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Danbee Shin

👊🏼 A nutrition science blog about learning to make your own food decisions 🌞 Based in sunny Singapore 📖 Annotated reference lists on the blog

http://confidencenotes.com/

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. 😎 Sleeping is “in” . Okay, this method for improving insulin sensitivity is more appealing than exercise — but I personally find it just as hard to practice. It’s sleep. . There’s a sleep revolution in the air and chances are, you’ve already heard that our bodies heal themselves while we sleep. . 😴 5 hours is not enough . It probably won’t come as a surprise then, to learn that sleep directly affects insulin resistance. Sleep actually has an almost immediate effect on how well your body responds to insulin. . Studies (though admittedly with small sample sizes, often looking at about 10 people at a time) show that it takes just one night of restricted sleep for your body to become less sensitive to insulin. Sleep restriction often means 4-5 hours of sleep a night in these studies. Scarily, this wasn’t unusual for me just a few years ago! . For this series on insulin resistance, I’m focusing just on answering the question, “What is insulin resistance?” — so I’ll save in-depth research about the effect of sleep on insulin resistance for another time. . 👩‍🔬 Annotated reference list here: confidencenotes.com/sleep-helps-maintain-insulin-sensitivity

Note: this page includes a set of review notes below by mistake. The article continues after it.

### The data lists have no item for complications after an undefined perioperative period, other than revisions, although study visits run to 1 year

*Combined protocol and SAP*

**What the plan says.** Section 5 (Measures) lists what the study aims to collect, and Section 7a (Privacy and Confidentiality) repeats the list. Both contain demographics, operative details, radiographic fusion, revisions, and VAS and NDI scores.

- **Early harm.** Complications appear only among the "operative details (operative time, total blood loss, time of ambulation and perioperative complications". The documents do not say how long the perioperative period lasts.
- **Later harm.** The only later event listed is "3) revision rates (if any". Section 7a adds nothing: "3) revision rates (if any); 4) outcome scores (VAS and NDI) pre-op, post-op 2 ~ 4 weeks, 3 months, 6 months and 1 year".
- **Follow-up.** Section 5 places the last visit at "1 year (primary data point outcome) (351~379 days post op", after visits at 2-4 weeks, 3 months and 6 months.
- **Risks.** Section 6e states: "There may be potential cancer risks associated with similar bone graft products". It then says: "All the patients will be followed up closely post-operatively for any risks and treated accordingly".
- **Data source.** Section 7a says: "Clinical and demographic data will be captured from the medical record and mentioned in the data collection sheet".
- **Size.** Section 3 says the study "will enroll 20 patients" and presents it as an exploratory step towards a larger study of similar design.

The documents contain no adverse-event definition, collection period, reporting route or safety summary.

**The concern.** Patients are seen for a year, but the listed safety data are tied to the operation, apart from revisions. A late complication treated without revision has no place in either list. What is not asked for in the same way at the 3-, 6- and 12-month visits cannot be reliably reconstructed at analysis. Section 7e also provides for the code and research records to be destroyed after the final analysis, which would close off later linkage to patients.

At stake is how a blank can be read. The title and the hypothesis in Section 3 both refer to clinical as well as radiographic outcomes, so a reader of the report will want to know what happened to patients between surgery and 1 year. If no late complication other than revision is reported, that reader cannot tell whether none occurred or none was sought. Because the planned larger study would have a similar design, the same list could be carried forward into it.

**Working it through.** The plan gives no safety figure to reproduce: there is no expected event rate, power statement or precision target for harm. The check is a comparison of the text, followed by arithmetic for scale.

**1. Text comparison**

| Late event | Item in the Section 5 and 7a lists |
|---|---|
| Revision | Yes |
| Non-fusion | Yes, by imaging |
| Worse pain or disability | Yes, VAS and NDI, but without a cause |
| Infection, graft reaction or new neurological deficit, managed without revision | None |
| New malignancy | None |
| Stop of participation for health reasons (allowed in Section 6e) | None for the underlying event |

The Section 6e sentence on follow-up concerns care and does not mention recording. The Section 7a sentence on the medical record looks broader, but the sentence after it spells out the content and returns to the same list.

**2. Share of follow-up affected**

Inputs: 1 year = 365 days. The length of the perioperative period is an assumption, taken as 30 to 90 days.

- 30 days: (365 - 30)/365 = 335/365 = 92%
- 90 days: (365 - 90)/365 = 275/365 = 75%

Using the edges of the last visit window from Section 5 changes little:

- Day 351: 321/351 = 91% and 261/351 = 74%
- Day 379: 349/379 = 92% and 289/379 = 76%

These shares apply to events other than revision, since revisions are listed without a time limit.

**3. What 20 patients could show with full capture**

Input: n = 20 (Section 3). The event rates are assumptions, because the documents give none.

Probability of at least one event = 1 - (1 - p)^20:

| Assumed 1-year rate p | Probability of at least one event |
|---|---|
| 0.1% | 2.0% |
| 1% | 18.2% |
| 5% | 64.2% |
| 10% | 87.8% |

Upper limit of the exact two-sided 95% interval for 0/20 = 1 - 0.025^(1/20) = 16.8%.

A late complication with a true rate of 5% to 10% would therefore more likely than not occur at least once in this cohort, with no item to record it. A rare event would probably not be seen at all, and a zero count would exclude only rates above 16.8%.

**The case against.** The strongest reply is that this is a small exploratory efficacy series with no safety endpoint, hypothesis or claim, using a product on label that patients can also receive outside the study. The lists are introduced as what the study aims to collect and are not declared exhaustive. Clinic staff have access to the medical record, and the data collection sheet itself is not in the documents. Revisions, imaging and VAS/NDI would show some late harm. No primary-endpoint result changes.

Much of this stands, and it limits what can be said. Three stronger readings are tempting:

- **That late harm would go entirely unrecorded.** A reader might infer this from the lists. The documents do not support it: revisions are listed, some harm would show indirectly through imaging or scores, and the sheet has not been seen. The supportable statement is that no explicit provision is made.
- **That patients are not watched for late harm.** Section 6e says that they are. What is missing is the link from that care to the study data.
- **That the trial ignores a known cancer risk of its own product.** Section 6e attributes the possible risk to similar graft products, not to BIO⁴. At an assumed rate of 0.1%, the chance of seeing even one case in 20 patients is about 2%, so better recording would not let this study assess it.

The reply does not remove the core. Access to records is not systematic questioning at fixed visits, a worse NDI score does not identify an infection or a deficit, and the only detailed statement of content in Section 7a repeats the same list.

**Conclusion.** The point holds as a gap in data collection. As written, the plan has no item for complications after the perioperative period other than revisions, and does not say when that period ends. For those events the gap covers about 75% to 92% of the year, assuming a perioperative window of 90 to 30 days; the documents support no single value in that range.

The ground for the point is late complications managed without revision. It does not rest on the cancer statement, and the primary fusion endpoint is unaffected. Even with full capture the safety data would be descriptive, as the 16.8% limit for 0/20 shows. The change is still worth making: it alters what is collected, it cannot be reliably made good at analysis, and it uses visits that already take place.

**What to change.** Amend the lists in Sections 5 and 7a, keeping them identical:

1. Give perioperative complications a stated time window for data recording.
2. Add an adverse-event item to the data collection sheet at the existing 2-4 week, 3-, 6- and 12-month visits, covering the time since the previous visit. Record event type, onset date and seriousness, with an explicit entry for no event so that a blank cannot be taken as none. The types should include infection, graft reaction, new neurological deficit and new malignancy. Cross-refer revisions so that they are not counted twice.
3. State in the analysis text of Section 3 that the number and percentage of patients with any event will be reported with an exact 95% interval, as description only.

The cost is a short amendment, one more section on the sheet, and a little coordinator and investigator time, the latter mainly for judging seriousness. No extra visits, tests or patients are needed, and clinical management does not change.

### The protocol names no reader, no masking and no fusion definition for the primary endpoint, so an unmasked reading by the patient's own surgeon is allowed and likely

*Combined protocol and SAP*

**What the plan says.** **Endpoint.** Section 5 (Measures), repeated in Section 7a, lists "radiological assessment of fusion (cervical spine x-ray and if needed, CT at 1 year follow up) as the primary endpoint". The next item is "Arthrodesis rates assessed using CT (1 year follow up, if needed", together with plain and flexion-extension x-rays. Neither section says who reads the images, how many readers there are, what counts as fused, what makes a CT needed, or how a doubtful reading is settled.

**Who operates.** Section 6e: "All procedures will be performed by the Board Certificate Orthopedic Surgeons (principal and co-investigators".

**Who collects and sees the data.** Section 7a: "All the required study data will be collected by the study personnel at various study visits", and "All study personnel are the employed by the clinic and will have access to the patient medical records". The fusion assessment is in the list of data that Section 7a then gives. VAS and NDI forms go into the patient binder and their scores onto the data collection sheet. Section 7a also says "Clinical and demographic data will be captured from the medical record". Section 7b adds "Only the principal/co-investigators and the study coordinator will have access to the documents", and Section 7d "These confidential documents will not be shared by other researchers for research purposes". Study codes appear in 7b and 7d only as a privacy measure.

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. 🏃🏻‍♀️ Not all organs are equal . Remember how having insulin resistance means your body is less sensitive to increases in your insulin levels? This in turn means your body is less efficient at producing energy from the food that you eat. . New fact: insulin resistance can affect specific parts of your body. For example, your skeletal muscles (the muscles we can move voluntarily, not the ones that make up our hearts or our stomaches) could be less sensitive to insulin than your liver, or your fat tissue. . The glucose that your body turns into energy using insulin? Skeletal muscles use up most of that. We obviously want *all* of your body to be insulin sensitive, but we especially want your skeletal muscles insulin sensitive. . 🏋🏻‍♀️ Good news: we have exercise . Exercise can overcome insulin resistance in skeletal muscles. (I know — this good news is also kinda bad.) . When put to work, your skeletal muscles become better at taking up glucose and using it for energy. The more you use them, the more efficient they get. . I mentioned lipotoxicity in my previous post. This is when fatty acids accumulate where they shouldn’t. This is anywhere outside your fat tissue, including kidneys, liver, heart, and — skeletal muscle. Fatty acids damage and kill the cells they occupy. . When you exercise, you also help break down fatty acids accumulated in your muscles more quickly, reducing lipotoxicity. This allows your muscles to work more efficiently. . This is certainly enough to get me in the pool 🏊🏼‍♀️ tomorrow morning! . 👩‍🔬 Annotated reference list here: confidencenotes.com/exercise-can-overcome-insulin-resistance